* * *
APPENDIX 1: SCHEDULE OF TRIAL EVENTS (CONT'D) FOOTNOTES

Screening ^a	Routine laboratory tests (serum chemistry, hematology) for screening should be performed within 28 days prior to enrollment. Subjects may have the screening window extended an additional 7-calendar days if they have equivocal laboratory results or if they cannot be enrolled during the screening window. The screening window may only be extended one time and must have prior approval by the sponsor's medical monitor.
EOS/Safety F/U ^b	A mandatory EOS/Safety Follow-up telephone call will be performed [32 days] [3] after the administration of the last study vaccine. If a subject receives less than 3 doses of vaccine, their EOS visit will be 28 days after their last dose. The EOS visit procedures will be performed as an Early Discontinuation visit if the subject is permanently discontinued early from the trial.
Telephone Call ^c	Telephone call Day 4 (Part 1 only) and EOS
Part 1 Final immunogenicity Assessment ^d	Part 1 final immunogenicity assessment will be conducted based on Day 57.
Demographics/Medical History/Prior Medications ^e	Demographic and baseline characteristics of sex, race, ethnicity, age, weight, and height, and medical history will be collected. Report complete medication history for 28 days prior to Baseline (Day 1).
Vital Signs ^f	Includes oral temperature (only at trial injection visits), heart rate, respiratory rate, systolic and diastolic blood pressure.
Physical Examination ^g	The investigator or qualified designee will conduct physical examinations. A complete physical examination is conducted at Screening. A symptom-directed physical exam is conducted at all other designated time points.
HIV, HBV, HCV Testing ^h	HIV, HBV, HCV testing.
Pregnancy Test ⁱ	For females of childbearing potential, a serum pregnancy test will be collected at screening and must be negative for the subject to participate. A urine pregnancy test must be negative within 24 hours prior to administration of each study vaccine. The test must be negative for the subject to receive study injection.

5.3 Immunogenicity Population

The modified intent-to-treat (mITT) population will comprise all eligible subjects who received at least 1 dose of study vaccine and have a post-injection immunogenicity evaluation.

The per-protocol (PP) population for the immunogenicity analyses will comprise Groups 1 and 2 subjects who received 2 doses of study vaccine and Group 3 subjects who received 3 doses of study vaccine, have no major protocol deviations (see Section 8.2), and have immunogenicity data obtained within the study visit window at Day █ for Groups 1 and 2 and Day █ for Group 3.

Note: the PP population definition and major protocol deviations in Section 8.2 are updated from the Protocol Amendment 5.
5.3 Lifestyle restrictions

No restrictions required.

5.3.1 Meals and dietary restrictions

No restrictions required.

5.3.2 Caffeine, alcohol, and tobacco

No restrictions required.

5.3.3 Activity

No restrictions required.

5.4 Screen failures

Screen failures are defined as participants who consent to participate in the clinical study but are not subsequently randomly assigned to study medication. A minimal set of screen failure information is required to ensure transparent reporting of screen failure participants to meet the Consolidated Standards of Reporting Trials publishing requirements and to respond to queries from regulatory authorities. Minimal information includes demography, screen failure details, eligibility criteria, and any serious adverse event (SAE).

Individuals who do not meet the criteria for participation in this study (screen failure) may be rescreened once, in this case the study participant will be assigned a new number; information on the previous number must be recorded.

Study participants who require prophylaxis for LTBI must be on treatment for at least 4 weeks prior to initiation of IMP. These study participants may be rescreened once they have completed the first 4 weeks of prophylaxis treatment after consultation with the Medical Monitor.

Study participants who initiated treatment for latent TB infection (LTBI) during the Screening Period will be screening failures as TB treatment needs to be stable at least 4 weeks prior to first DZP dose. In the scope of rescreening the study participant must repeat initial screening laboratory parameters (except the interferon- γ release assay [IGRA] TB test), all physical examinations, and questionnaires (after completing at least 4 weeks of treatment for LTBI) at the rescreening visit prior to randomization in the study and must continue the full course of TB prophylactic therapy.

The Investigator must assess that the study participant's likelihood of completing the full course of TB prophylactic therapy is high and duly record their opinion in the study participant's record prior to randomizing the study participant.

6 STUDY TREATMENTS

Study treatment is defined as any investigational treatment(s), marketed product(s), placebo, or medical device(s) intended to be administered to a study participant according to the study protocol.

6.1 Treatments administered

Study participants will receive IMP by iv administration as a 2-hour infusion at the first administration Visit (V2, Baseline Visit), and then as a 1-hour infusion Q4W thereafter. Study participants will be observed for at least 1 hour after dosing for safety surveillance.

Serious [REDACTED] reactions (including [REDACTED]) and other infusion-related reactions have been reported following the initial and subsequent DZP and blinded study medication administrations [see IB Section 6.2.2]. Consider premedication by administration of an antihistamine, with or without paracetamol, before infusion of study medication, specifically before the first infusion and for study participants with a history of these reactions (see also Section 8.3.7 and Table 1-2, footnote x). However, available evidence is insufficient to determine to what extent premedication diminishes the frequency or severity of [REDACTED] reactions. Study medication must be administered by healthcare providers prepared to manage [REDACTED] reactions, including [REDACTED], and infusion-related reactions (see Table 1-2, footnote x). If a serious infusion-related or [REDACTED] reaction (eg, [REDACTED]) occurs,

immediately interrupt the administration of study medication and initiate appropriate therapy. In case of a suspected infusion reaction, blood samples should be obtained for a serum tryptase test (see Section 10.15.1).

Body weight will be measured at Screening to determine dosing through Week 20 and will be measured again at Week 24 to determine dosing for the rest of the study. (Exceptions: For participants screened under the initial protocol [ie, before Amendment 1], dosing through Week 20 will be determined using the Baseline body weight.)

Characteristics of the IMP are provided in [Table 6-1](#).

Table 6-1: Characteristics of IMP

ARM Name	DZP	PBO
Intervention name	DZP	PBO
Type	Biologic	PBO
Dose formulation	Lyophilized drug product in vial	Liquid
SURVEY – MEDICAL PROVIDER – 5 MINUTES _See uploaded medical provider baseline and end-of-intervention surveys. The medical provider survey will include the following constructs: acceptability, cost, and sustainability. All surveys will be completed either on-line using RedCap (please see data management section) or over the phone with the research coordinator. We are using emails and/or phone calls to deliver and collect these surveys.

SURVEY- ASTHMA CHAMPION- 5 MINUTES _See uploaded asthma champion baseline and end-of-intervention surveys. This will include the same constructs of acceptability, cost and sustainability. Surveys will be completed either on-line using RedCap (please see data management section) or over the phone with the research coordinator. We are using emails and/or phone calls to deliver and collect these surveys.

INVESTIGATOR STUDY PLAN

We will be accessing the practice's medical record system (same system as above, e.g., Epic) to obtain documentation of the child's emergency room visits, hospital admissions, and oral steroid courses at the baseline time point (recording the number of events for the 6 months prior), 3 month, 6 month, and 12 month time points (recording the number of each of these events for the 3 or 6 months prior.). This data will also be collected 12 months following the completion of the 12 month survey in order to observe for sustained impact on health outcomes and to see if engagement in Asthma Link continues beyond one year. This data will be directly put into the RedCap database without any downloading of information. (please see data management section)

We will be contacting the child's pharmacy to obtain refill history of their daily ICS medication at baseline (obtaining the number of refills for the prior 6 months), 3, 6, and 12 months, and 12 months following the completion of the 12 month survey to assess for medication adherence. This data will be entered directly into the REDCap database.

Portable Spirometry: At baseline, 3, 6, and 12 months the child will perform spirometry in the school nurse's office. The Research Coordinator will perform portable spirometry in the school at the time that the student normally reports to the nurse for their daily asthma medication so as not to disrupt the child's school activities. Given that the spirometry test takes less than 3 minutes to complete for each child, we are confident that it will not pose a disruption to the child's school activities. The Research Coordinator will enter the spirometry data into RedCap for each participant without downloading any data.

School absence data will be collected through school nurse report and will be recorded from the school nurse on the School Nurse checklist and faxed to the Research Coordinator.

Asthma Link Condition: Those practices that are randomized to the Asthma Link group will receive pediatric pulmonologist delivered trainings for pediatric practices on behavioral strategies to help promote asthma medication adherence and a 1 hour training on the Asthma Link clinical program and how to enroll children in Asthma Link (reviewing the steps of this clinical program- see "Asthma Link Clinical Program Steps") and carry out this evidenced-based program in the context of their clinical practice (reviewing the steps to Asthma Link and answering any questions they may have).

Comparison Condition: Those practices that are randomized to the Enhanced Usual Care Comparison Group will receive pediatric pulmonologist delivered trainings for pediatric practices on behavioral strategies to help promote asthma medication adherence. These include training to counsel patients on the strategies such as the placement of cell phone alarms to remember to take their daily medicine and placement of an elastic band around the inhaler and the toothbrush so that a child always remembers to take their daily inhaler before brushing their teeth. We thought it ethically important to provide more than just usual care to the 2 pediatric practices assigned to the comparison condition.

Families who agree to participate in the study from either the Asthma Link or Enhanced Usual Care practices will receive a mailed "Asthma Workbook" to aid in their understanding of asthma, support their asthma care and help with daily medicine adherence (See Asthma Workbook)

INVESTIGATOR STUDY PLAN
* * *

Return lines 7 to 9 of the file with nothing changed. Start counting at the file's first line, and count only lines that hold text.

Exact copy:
Vital Signs ^f	Includes oral temperature (only at trial injection visits), heart rate, respiratory rate, systolic and diastolic blood pressure.
Physical Examination ^g	The investigator or qualified designee will conduct physical examinations. A complete physical examination is conducted at Screening. A symptom-directed physical exam is conducted at all other designated time points.
HIV, HBV, HCV Testing ^h	HIV, HBV, HCV testing.